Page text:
|Publication number||US8110827 B2|
|Application number||US 12/593,340|
|Publication date||Feb 7, 2012|
|Filing date||Mar 31, 2008|
|Priority date||Apr 4, 2007|
|Also published as||CN101652877A, CN101652877B, EP2135307A2, US20100108998, WO2008122907A2, WO2008122907A3|
|Publication number||12593340, 593340, PCT/2008/51185, PCT/IB/2008/051185, PCT/IB/2008/51185, PCT/IB/8/051185, PCT/IB/8/51185, PCT/IB2008/051185, PCT/IB2008/51185, PCT/IB2008051185, PCT/IB200851185, PCT/IB8/051185, PCT/IB8/51185, PCT/IB8051185, PCT/IB851185, US 8110827 B2, US 8110827B2, US-B2-8110827, US8110827 B2, US8110827B2|
|Inventors||Conrad Wilhelmus Adriaan Verjans, Dietrich Bertram|
|Original Assignee||Koninklijke Philips Electronics N.V.|
|Export Citation||BiBTeX, EndNote, RefMan|
|Patent Citations (7), Classifications (17), Legal Events (2)|
|External Links: USPTO, USPTO Assignment, Espacenet|
This invention relates to a light emitting device comprising a stack of layers of a substrate, with a basic layer, a first electrode layer and a second electrode layer, wherein an organic light-emitting layer is sandwiched between the first and the second electrode layer, the organic light-emitting layer is emitting an artificial light.
To generate a favorable climate in a room large area illumination devices are needed. Nowadays often gas discharge lamps are used to generate a homogeneous light, illuminating large parts of the room. Unfortunately, discharge lamps are known to be costly and quite inefficient. To overcome this disadvantage, the use of organic light emitting diodes (OLED) is appropriate. The advantage of the OLED is that it is a homogeneous light source with potentially low costs and high efficiency. Organic light emitting devices (materials and structures) are known in the art, for instant as disclosed in WO2005/053053 A1, the disclosure of which is incorporated herein by reference for all purposes.
However, OLEDs possess a lamberic characteristic so that the light is evenly spread in all directions. This has the disadvantage that OLEDs, being used as large area illumination devices will glare. As OLEDs nowadays reach high light fluxes, the emitted artificial light will blind the eyes of a person, entering a room, being illuminated by an OLED.
In the US 2005/0259198 A1 a collimating device and a transflector for use in a system having a backlight is disclosed. The collimating device has a cone like cross-section and is embedded in an optical element layer covering the substrate of an OLED. The aim of this optical element layer is to reduce the given angular distribution of the light and to increase the peak intensity. However, the shown microscopic structure will not prevent glare, if the OLED is used as a large area illumination device.
The invention has for its object to eliminate the above mentioned disadvantages. In particular it is an object to the invention to provide an OLED, which is able to illuminate large areas without glaring.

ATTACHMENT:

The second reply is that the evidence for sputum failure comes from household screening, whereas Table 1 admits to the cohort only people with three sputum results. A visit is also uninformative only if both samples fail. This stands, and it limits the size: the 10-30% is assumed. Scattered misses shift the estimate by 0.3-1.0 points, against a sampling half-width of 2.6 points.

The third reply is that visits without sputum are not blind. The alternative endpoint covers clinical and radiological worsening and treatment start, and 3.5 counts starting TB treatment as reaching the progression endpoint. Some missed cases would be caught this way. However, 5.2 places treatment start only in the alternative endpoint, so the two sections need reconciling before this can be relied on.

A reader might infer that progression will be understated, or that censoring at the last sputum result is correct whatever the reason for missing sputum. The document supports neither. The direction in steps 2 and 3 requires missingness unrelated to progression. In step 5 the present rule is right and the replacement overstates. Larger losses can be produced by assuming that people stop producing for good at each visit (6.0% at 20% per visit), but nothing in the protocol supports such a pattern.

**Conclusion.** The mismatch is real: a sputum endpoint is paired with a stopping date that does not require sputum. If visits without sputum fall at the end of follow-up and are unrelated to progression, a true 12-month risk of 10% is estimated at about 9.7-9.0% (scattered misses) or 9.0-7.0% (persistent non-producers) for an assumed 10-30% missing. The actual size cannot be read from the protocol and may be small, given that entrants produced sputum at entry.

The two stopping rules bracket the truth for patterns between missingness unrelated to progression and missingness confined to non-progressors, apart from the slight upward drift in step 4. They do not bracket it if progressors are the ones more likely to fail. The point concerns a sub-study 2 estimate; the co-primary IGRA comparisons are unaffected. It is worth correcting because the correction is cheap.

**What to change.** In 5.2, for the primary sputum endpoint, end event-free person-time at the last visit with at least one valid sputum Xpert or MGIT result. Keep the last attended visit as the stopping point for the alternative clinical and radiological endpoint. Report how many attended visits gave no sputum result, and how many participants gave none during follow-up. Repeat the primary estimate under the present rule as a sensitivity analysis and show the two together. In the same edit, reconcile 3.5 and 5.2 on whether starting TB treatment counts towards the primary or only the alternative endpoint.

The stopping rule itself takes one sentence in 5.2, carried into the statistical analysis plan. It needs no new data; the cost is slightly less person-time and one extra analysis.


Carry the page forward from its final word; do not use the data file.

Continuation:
To achieve the object of the invention, at least a part of the basic layer is covered by a shielding structure, wherein the shielding structure comprises a plurality of lamella elements, the lamella elements extend sheet like from the stack of layers in such a way, that the lamella elements guide the artificial light out of the light emitting device.
The leading thought of the invention is to use macroscopic lamella elements to border and to guide the ambient light, emitted by the OLED. Thus, the light flux of the OLED is channelized to illuminate a spot or an area. Furthermore, due to the macroscopic size of the shielding structure a person looking at the illumination device won't have a direct line of view on the light-emitting layer. Therefore, the lamella elements will prevent the artificial light from glaring the person.
The origin of the described light emitting device is an OLED. This homogenous large area light source comprises at least three layers for generating the artificial light. Furthermore, the OLED may comprises a substrate layer which serves as a carrier and may be made of glass or organic material or from non transmittive material such as metal foils. Onto this substrate usually a thin layer of a transparent Indium Tin Oxide (ITO) is applied, forming the first electrode layer. Furthermore, organic light emitting diodes consists of at least one thin layer, with a layer thickness of approximately 5 to 500 nm of organic substances. The OLED is regularly covered with a layer of metal, like aluminum, forming the second electrode layer, whereas the metal layer features a thickness of approximately 100 nm and thus a thickness like the ITO-layer. Aluminum of such a thickness works as a mirror, such that the emission is through the transparent ITO first electrode layer and the transparent substrate only. In the context of the invention, the term organic light-emitting layer comprises a single layer of an organic material as well as an element, build of several layers, comprising organic and inorganic material.
In the context of the invention, the term “basic layer” should not be confused with the term “substrate” often used in the description for OLEDs as the layer on which the electrode and/or organic layers are deposited. The basic layer in the sense of the invention may but must not be the substrate. For example, if a bottom emitting OLED is used, where the artificial light leaves the organic light-emitting layer through the substrate, basic layer and substrate are to be the same. In a case where a top emitting OLED is used, the basic layer may also be the coating sheet on top of one of the electrode layers. In both cases the basic layer is always the outer layer of the OLED through which the artificial light, generated in the organic light-emitting layer will leave the OLED.
In a preferred embodiment the shielding structure is connected to the basic layer. This arrangement accomplishes two aims. On the one hand the artificial light is guided by the lamella elements so that no glare will appear. On the other hand the shielding structure will work like a cooling web, dissipating the heat from the OLED. To achieve the second aim, a mechanical contact between the OLED and the shielding structure has to be established. The connection may be done through different methods achieving a thermal contact between the shielding structure and the basic layer, wherein the connection comprises a high thermal conductivity. For example this connection can be achieved by gluing or welding the shielding structure to the basic layer. Especially, laser welding, resistant welding or electron beam welding have shown to be advantageous. Apart from this merging, the shielding structure can be produced by thin film deposition techniques, such as ion beam depositing, electron beam depositing, chemical vapor depositing and galvanic depositing.